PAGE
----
Ironically, considering its current prominence in American culture, the origins of the Academy of Motion Picture Arts and Sciences are shrouded in mystery.
Reportedly, in February of 1914, a meeting was held in New York City that led to the founding of the Academy. While all exact records appear to be lost, it is generally agreed that the meeting was attended by Mack Sennett, Thomas H. Ince, William Randolph Hearst, Charles O. Baumann, John R. Freuler, Samuel S. Hutchinson, Jesse Lasky, William Fox, Adolph Zukor, D.W. Griffith, Cecil B. DeMille, William Kennedy Dickson, Mary Pickford, J. Stuart Blackton, Albert E. Smith, Carl Laemmle, and L. Frank Baum. By the end of the meeting, not only had the Academy of Motion Picture Arts and Sciences been formally established but producer/director Mack Sennett of Keystone Pictures had been named the organization’s first president.
While the Academy has become best known for hosting the annual Academy Awards, most film historian agree that the awards were originally something of an afterthought. Instead, the Academy was founded by a handful of producers and other film professionals who were hoping that the organization would help to improve the young film industry’s image and potentially be used as a tool to combat Thomas Edison‘s attempts to monopolize and control all film production in the United States. The Academy was much more concerned with labor practices and distribution deals than it was with awards.
In another attempt to try to improve the image of the film industry, the first Academy Awards were selected by a jury of prominent and respected men, none of whom were involved with the movies. The 6-member jury consisted of:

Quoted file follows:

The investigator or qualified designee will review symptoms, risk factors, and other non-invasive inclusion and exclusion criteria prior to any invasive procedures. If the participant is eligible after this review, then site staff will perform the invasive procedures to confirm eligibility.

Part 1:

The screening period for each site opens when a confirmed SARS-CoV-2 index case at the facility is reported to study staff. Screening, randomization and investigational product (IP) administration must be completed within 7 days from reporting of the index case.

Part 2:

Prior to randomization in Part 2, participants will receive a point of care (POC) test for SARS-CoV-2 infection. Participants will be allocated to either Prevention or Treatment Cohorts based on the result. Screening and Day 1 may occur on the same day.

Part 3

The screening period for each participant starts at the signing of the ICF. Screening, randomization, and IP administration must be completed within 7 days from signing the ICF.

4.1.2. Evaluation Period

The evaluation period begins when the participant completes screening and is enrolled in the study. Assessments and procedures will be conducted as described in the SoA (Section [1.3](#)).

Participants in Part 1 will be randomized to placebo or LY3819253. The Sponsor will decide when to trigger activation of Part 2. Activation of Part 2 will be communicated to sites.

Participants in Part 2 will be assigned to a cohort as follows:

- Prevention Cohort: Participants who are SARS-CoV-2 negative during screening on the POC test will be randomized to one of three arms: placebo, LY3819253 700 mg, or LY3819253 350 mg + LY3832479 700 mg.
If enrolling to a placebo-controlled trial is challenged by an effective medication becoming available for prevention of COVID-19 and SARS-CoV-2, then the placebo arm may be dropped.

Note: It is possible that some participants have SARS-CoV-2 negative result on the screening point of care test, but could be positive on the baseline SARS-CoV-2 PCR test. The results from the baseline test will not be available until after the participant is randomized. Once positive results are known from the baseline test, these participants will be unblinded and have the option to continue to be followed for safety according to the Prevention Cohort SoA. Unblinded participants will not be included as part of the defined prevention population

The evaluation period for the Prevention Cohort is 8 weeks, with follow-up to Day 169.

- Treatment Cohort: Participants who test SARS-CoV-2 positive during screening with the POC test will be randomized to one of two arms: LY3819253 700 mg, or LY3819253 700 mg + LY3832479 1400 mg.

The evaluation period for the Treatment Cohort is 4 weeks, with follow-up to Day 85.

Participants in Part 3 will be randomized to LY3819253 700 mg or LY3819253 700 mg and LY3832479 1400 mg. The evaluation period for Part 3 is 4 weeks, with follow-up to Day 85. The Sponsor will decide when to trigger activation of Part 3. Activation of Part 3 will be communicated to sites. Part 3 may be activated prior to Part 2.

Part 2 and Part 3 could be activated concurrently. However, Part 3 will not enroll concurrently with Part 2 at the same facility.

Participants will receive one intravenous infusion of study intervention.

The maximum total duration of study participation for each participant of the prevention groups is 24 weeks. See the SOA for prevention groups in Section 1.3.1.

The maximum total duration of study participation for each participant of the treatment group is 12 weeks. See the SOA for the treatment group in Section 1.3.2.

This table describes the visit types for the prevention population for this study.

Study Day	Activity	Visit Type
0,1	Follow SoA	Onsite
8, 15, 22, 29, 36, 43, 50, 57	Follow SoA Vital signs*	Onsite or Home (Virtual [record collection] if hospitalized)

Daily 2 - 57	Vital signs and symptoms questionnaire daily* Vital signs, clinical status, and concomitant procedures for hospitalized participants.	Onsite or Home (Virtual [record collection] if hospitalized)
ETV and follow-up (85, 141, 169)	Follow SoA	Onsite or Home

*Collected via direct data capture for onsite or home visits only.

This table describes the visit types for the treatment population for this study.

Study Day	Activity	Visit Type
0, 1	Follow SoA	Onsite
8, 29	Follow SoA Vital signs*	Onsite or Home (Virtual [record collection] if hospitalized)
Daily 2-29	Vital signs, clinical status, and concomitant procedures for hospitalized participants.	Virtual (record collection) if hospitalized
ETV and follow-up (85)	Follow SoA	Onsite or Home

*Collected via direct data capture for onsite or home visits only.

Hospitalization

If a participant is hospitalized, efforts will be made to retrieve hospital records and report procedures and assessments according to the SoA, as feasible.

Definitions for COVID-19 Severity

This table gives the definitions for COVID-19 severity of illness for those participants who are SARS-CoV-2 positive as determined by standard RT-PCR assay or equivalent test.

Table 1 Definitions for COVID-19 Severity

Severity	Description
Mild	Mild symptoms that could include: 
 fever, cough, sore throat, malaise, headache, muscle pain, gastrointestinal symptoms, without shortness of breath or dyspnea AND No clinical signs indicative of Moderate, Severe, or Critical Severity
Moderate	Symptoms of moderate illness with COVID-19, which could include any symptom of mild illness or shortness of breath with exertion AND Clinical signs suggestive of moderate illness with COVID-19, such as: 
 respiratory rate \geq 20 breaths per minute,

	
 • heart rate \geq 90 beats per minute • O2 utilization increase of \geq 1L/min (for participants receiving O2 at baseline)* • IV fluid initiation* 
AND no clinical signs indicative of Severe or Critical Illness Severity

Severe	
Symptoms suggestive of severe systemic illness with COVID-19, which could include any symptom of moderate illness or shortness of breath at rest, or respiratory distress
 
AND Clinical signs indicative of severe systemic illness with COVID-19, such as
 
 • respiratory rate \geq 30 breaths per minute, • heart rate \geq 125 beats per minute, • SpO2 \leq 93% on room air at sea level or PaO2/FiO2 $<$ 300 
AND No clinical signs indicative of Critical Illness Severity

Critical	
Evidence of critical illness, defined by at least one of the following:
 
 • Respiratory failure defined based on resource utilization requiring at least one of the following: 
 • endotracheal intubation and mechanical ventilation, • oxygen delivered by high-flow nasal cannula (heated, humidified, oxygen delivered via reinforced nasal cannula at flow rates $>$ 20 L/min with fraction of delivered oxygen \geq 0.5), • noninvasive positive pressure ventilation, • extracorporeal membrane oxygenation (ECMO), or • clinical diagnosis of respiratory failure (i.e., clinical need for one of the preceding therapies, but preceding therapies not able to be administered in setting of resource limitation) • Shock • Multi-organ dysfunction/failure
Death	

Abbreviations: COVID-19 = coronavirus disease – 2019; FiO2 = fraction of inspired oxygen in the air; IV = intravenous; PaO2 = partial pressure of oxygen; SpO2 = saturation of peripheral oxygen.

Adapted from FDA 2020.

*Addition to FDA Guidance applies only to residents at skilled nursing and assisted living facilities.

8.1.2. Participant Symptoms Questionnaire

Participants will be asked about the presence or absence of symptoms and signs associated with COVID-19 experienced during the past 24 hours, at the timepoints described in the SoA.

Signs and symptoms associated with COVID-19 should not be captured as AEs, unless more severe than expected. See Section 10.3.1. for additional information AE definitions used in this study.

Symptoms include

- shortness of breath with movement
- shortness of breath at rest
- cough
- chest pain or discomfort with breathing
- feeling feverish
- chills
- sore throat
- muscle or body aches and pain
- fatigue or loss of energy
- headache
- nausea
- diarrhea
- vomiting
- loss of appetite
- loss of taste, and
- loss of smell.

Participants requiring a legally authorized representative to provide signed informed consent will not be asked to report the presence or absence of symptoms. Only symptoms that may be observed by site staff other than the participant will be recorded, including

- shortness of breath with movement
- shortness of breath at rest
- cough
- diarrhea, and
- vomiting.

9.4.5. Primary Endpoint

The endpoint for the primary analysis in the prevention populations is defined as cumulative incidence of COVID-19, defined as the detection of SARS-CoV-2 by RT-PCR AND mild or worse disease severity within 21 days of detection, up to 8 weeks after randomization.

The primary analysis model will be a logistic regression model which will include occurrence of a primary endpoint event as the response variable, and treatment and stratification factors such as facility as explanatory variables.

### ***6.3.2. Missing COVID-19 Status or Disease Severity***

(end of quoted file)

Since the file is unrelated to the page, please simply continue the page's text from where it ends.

- Howard Elliott, President of New York, New Haven, and Hartford Railroad
- Frank Diehl Fackenthal, educator
- George B. McClellan, Jr., former Mayor of New York City
- George Cooper Pardee, former Governor of California
- Francis Ouimet, golfer
- Booth Tarkington, writer
There is some debate as to how involved the members of the jury were in actually selecting the awards, with some historians claiming that the jury did watch every film released in 1914 while others have claimed that the selections were largely made by William Randolph Hearst, Jesse Lasky, and Mack Sennett.
(Among those who felt that Hearst, Lasky, and Sennett exercised undue influence was L. Frank Baum, who was so angry that none of his Oz films were awarded anything that he resigned from the Academy.)
The very first awards ceremony was held on the night of January 15th, 1915, in the Empire Room of the Waldorf Hotel in New York City. After dinner, guests listened to a speech from Mack Sennett, after which Sennett proceeded to hand out certificates of merits to the honorees, all of whom had been informed of their victory ahead of time. Reportedly, there were no acceptance speeches. After the awards had been handed out, Democratic New York State Senator Stanford Von Willken Moore IV delivered a speech on the importance of eugenics, world peace, segregation, and prohibition.
The 1914 Academy Awards
(All films released in the U.S. during 1914 were considered to be eligible. Only winners were announced)
The Squaw Man is the first western to win the Academy Award for Best Picture.
Both the winner for best actor and for best actress appeared in films directed by D.W. Griffith.
For the first of two times, no nominees were announced before the ceremony.
For the first of two times, no film won more than a single Oscar.